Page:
#1 cleantech news, reviews, & analysis site in the world. Subscribe today. The future is now.


Cars

Published on May 1st, 2019 | by Dr. Maximilian Holland

0

Tesla Model 3 Hits The UK In June, Starting At £38,900 — Crushes BMW “Equivalent” On Price & TCO

May 1st, 2019 by  


Update: We initially had a non-black paint selected, which led to a price of £39,850 instead of the actual base price of £38,900. This article (including headline) has been updated accordingly.

Patience is a virtue. After a long wait, UK customers can now place their orders for the Tesla Model 3 — for June delivery. Prices for the Standard Range Plus, which includes Autopilot, starts at £38,900 (on-the-road price, after incentives). Get your order in quickly if you want early delivery.

UK vehicles are priced including delivery charges and document fees (as well as taxes, etc.), so the £38,900 is the final price that owners will pay to be “on the road.” This also already includes the £3,500 UK “Plug-In Car Grant.”

Remember that the Tesla Model 3 Standard Range Plus already has the Autopilot option included, which gives advanced cruise control, advanced lane keeping technology, and pedestrian detection (on top of all the active safety systems included in all Teslas).

How does this pricing stand up against an “equivalent” fossil saloon like the BMW 3 Series? We’ve already seen that, in reality, there is no equivalence. The performance version of the Tesla crushes the performance BMW.

Compared to the Tesla Model 3 Standard Range Plus, the closest BMW 3 Series in basic power and on-paper performance is likely the 330i M Sport Gran Turismo, with acceleration to 62 mph taking 6.1 seconds (compared to the Tesla’s 0–60 mph in 5.3 seconds). The price of this BMW in the UK — with a level of optional equipment to bring the driver assistance features closer to those in the Tesla — starts at £42,505.

That’s an upfront price £3,605 more expensive than the Tesla.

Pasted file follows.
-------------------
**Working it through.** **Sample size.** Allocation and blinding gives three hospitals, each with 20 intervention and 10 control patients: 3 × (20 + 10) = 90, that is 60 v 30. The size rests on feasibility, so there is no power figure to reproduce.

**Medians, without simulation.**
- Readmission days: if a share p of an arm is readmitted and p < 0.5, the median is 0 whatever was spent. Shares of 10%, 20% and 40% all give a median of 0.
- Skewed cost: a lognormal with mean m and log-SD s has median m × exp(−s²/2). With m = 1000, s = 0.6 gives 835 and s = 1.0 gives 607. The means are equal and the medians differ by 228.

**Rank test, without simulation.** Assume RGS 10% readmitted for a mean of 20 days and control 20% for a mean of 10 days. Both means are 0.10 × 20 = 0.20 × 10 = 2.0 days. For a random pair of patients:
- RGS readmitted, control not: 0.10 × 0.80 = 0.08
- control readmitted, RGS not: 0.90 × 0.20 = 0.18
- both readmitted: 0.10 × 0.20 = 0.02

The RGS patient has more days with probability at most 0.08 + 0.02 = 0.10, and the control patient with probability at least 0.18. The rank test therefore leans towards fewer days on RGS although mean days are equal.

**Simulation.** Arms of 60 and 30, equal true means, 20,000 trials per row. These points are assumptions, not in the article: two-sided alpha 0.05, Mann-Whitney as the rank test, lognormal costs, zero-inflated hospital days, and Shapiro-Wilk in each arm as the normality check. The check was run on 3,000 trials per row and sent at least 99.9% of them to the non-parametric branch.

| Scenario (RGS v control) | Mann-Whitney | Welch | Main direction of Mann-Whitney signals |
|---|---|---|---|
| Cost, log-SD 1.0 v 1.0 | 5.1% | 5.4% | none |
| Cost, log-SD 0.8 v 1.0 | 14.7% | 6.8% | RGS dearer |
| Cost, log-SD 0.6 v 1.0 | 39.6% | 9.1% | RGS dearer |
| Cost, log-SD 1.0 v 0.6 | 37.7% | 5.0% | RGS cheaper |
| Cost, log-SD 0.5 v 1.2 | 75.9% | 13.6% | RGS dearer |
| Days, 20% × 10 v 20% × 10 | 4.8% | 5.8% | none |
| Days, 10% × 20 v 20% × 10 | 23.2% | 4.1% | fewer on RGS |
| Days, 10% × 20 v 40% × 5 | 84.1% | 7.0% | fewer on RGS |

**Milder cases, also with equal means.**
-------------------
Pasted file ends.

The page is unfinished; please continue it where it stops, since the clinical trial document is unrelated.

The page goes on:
Cost of Ownership Advantage — Fuel

Consider the fuel costs of the BMW — its official WLTP fuel economy is 34 MPG. Driving 10,000 miles per year — 294 gallons @ £5.45 per gallon — costs a little over £1,600, every year, in fuel.

The Tesla’s rated economy is not yet known for the Standard Range Plus model, but is likely right around 250 Wh per mile. That means 10,000 miles would require 2,500 kWh, which — when charged mainly on cheap overnight rates of £0.07 per kWh — costs £175 per year. In some situations, owners will pay a bit more per kWh — and in others, less (e.g., with a referral code and some free Supercharging, or with destination charging). Overall, the annual energy cost of the Tesla is still going to be around £1,400 less than the BMW. Every year.

Over 5 years of ownership, that’s £7,000 in fuel savings.

Or £14,000 in savings over 10 years.

Photo by Skitterphoto on Pexels

Side note: This significant annual fuel cost savings of £1,400 per year — similar in all parts of Europe (€1,630) — is a major reason why EVs remain highly valued even as they age. When you’re on a tight budget and want to save money on your vehicle costs, you tend to look for an inexpensive used car. Is it better to buy a £3000–£5000 used fossil car that costs you £1500 per year in fuel and is worth at best £2000–£3000 after another 5 years, or to buy a £6000–£10,000 used EV that costs you £150 per year in fuel and is still worth £5000–£8000 (to the next frugal owner) after 5 years?

The first route has cost you around £1500 in asset depreciation, and £7500 in fuel over 5 years — £9000 in total. The second route has also cost you around £1500 in asset depreciation, but just £750 in energy over 5 years — £2250 in total. That’s a saving of £6750 over 5 years. In other words, the additional £2500 in upfront cost has repaid itself 3× over the 5 years of ownership. Even ignoring the growing maintenance costs of fossil vehicles as they age, EVs are much less expensive to own. This is why sensible folks are happy to pay a bit more for EVs upfront, as used vehicle, and make much, much, more money back in the relatively huge savings in running costs.

Let’s see what this fundamental advantage has on depreciation rates on the Tesla vs. the BMW…